Tuesday, January 15, 2013

Obama Ale

Dun dun dadun dun dadun dadun dadun dun.

That's right, hail to the motherbrewing chief. Let's get one thing straight: Barry O'Brewer is not a good brewer. He leads the free world, so I don't hold it against him, but he's got a ways to go before he brews like Tommy K. You can find two of his recipes here: http://www.whitehouse.gov/blog/2012/09/01/ale-chief-white-house-beer-recipe. Behold the true power of the Freedom of Information Act.

Anyway, I frequent two homebrewing stores; one down here in Austin and then the one where I used to work when I'm back home. Both of them say that orders for Barack's brews are flying off the shelves. Unfortunately, his recipe is meant for beginning brewers and you can tell that they were made by some homebrew shop or beginning book and need some tweaking. Also, who boils the Honey with the Malt? Wow.

I made my own version. I wanted it out for the election, but was too slow so I only recently tapped it. I don't like my version very much. Technically it's fine, but the recipe needs a lot of tweaking and Honey Ales aren't something I crave very often, so it's likely I won't brew it again for a long time. Anyway, mine's too dark. It has a pretty copper color, but I wanted it lighter and I should've know that my Specialty Grains were too dark. It's also too sweet. It either needs more Hops to balance, or I shouldn't have used the 1 lb. of Honey in the secondary. Really, the Honey Malt imparts all the Honey flavor this beer would've needed. Similarly, it's too strong. President Obama's is strong too, clocking in around 5.8% if I remember correctly. Mine's pushing 7%. It's too much. Simmer down, remember that Honey Ales should be light, slightly sweet, and refreshing, and don't try to one up the Commander in Chief.

President Tommy K's Honey Ale



11 lb. American 2-Row
1 lb. White Wheat
12 oz. Crystal 40
8 oz. Biscuit
8 oz. Honey Malt

1 oz. Kent Goldings 6.7% AA 60 min.
0.5 oz. Fuggles 4.8% AA 10 min.
0.5 oz. Fuggles 4.8% AA 5 min.

Safale US-05

1 lb. Honey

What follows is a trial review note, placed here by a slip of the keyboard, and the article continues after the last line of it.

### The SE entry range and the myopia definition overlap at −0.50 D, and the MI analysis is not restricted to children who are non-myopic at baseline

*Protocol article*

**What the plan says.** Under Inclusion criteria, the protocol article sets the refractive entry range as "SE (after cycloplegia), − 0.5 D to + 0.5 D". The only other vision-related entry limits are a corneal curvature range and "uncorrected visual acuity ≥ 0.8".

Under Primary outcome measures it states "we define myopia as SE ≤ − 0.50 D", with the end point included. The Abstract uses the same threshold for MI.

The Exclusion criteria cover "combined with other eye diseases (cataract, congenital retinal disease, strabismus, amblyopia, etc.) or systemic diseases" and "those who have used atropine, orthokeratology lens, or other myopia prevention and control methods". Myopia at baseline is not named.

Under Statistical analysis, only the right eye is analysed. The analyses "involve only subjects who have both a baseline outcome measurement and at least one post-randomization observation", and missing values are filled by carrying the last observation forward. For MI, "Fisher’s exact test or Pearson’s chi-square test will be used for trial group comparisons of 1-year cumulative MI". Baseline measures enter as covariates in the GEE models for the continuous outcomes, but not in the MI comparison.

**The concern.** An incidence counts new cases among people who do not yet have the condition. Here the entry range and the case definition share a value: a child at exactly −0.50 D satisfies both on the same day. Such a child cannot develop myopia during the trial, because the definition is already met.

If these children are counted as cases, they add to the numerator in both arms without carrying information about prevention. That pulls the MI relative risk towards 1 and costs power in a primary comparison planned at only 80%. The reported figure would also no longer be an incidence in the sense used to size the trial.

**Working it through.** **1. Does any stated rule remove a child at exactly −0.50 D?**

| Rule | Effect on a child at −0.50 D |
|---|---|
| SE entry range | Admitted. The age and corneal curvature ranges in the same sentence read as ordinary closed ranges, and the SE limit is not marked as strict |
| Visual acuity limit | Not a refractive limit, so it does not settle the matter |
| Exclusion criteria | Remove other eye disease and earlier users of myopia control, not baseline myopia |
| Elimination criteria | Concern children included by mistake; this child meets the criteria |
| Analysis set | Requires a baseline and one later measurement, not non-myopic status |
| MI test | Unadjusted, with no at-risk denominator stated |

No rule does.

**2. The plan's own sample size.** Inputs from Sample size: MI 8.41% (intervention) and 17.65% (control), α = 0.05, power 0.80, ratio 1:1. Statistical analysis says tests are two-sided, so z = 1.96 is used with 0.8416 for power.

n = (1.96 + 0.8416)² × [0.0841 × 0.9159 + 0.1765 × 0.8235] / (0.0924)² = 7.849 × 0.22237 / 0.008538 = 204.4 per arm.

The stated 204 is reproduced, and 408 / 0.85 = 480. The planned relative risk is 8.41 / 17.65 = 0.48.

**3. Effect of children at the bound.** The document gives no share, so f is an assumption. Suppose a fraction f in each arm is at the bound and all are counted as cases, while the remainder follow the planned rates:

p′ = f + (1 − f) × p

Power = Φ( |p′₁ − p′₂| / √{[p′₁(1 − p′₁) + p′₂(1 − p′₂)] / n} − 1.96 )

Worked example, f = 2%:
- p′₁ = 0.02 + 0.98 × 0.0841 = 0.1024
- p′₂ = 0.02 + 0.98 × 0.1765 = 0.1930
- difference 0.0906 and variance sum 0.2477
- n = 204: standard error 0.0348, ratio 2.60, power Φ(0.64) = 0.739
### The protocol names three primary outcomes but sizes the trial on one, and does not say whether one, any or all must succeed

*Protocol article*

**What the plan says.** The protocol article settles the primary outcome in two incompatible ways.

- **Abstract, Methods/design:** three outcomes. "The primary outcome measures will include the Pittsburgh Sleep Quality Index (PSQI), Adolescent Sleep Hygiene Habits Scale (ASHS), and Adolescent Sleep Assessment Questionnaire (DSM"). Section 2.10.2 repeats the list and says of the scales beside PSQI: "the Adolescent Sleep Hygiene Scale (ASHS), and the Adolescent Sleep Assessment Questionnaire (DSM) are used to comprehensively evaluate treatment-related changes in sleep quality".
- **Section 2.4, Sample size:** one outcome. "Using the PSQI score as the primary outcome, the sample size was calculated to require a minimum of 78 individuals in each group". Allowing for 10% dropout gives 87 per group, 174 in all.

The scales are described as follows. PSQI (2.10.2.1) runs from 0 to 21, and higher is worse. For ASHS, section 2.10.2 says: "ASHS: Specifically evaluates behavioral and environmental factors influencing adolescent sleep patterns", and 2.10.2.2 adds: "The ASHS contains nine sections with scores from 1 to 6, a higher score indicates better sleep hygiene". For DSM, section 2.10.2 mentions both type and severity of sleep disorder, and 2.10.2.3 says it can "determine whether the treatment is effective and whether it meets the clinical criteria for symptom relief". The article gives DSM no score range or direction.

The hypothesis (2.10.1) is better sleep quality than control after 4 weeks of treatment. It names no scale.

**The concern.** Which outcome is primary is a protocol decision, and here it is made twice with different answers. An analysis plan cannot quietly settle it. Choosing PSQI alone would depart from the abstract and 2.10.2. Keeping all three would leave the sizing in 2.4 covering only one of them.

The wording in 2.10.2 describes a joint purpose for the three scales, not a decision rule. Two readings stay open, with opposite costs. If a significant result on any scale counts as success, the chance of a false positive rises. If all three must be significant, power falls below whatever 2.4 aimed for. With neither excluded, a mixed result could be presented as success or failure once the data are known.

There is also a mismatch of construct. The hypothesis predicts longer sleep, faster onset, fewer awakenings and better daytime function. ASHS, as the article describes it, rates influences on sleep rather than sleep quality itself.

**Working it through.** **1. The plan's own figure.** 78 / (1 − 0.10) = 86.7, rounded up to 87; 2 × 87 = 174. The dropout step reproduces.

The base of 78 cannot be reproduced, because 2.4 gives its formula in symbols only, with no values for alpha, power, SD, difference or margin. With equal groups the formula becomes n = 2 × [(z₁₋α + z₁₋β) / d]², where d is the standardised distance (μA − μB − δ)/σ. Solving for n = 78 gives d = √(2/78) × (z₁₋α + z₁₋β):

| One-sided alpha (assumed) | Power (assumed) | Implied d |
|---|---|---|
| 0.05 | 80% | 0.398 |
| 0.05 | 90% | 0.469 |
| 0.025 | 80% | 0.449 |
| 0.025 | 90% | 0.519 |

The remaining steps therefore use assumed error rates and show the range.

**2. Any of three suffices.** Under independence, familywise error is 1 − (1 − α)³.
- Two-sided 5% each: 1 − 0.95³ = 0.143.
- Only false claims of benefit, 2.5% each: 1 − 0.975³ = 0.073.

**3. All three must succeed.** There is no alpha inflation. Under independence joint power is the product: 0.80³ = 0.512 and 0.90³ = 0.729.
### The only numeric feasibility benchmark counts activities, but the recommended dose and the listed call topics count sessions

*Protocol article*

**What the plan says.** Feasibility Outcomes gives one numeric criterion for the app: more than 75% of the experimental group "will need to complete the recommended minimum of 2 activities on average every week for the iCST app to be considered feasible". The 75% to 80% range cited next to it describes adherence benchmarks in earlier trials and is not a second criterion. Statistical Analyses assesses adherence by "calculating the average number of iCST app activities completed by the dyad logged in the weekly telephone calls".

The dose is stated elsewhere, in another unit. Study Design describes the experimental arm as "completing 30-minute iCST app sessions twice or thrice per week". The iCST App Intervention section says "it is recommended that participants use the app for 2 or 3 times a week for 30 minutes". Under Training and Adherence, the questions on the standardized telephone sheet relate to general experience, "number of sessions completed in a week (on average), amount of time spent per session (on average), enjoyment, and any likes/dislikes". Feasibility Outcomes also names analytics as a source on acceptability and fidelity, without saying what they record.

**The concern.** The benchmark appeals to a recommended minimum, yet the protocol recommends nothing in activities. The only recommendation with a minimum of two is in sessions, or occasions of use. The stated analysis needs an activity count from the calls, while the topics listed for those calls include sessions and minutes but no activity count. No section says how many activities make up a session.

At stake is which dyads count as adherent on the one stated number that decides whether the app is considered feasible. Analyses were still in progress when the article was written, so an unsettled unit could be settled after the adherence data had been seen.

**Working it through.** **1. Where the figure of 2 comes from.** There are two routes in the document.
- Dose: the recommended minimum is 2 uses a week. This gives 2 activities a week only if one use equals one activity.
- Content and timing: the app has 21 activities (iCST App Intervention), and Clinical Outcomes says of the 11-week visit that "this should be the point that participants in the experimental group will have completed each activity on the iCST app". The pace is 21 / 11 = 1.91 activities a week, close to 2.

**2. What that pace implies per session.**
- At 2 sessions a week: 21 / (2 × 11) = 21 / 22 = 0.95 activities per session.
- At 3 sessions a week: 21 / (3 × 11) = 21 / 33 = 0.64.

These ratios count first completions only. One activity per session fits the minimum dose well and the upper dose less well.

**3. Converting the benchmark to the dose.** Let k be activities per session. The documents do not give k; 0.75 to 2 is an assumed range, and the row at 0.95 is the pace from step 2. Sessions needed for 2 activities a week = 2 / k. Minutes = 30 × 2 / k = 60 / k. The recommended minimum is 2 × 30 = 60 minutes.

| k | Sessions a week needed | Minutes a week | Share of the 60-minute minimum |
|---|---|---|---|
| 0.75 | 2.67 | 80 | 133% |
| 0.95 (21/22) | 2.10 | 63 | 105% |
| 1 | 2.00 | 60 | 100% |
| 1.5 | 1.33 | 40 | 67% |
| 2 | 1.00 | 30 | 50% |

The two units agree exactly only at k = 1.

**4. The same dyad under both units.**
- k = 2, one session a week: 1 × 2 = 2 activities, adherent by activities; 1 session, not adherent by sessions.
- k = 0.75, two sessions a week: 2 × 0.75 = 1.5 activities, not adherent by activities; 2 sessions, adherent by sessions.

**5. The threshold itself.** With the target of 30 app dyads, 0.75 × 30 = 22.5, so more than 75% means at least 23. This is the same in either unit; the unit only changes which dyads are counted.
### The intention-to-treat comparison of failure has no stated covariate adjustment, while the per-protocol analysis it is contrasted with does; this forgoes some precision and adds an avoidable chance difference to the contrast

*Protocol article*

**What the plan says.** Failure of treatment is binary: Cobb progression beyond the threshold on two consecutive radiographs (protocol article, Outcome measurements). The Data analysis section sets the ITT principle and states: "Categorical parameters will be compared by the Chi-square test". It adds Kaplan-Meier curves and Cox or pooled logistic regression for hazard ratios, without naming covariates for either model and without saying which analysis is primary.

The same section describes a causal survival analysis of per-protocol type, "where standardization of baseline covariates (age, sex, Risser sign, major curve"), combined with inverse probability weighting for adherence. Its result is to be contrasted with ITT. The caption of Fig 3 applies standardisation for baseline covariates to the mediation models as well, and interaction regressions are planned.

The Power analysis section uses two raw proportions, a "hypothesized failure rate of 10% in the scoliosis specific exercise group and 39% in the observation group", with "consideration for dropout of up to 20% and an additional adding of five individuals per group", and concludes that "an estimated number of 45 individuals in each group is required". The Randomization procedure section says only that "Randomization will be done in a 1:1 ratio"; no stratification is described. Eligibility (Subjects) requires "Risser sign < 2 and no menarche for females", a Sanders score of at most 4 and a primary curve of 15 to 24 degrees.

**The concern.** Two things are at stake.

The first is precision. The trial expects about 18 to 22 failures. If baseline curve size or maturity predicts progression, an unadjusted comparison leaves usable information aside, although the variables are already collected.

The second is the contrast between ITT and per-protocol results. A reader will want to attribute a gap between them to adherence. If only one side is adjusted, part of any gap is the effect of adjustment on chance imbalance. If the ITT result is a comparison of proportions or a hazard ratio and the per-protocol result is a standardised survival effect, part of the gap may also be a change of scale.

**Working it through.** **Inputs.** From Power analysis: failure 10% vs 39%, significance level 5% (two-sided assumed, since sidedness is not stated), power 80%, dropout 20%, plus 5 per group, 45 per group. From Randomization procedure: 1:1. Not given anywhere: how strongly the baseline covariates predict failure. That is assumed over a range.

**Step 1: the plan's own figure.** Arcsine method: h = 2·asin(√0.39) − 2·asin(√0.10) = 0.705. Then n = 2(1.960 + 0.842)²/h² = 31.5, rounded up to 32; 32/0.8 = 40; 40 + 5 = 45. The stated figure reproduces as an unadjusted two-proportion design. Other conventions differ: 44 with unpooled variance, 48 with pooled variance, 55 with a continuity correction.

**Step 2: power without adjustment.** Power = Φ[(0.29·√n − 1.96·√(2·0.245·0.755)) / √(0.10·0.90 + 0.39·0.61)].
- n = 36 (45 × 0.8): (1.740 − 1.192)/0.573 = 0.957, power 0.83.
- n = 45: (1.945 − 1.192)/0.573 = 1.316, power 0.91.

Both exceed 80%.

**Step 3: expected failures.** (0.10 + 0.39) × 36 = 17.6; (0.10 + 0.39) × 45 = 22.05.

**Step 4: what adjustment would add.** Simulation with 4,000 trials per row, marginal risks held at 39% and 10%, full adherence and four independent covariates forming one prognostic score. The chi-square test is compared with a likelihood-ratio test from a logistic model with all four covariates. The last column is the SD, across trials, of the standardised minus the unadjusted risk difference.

Mash at 149 for 60 minutes. Collect 7 gallons batch sparging. Ferment at 68. Add the Honey when racking to the secondary.

Brewed: 10/19/12
OG: 1.060 (1.060 on Hydrometer and 15.5 on Refractometer)
This is before adding the 1lb of Honey.  

Racked: 11/2/12
SG: ???
Added 1 lb. Honey with about 1 quart of water

Kegged: 11/17/12
FG: 1.009

Sunday, January 13, 2013

Baked Ziti

A long while ago one of my closest friends suggested I post a recipe for Baked Ziti. I did a little research and felt like Baked Ziti was boring and below my skill level. I made something else and posted it and that was that.

Or was it?



So I've been dating this chick and we get along really well and I like her very much and she's pretty much the best baker that I've ever met and cooks really well, too. She's a little more devoted to measuring cups and such than I am, though, which makes sense since she's a baker. I think it's cute. If she reads this, she might be all like "what are you talking about?" It might be in my mind and I might just not want to admit that she's a better chef than I am, too, and has intuition in the kitchen every bit as good as mine if not much better.

As usual, I digress. The point is that we made Baked Ziti together and it was some of the best stuff I've ever had in my life. The recipe comes from Cooks Illustrated originally and was reposted on this site: http://thefloursack.blogspot.com/2012/07/baked-ziti.html. We changed a couple things.

As a practical manner, I normally buy the HEB brand tomato sauces. HEB, as you've seen me write before, makes some damn tasty stuff. But I saw Newman's Own for $1.88 a jar. I thought that this was a really good price, because for some reason I'd thought these were normally $4.98 a jar. So we use this stuff and it's pretty much world-dominating. For all I know, the Baked Ziti recipe sucks and Newman's Own salvaged it. I'll make it with Newman's Own again.

Just so you know: Blogger is doing something funky with the design of the ingredients. I'm too lazy to correct the html. TLDR: I'm lazy.

Baked Ziti



1 lb. Cottage Cheese2 Eggs beaten
1.5 c. (or much more) Grated Asiago
0.25 c. Kosher Salt

1 lb. Ziti
2 tbsp. Olive Oil

7 Cloves Garlic Minced
24 oz. jar Newman's Own Tomato Sauce
8 oz. can Tomato Sauce (store-brand relatively bland rubbish, it is!)
14.5 oz. can Diced Tomatoes
1 tsp. Oregano
1 tsp. Sea Salt
0.5 tsp. Pepper
0.125 tsp. Cinnamon
1 tsp. Sugar
Big Bunch Basil
1 c. Heavy Cream 

1 tsp. Cornstarch
10 oz. Low-Moisture Mozzarella cubed


Boil the Ziti with 0.25 c. Kosher Salt. When Pasta is close to completion, pull out. Of the heat. Drain and set aside.

Mix Cottage Cheese, beaten Eggs, and 1 c. Asiago Cheese in medium bowl.

Fragrantize the Garlic in the Olive Oil for about 30 seconds. Don't brown. I was trying to brown it and then my lady hit me and said "don't brown it. Can't you read!" I can read. I just happened not to have. Stir in Newman's Own Tomato Sauce, Diced Tomatoes, Oregano, Salt n Pepper, and Cinnamon. Allow to thicken for a few minutes, remove from heat, and stir in the Basil and Sugar.

Whisk Heavy Cream and Cornstarch and simmer until thickened. Remove from heat add Cottage Cheese medley, 1 c. of the Tomato Sauce, and 0.75 of the Mozzarella. Add Pasta and mix well.



Pour everything into a baking dish or Dutch oven and pour the remaining Tomato Sauce and Cheeses on top. Cover with foil and bake for 30 minutes at 350. Remove foil and bake another 30 minutes. Cool for 15 minutes, if you dare, and then gorge.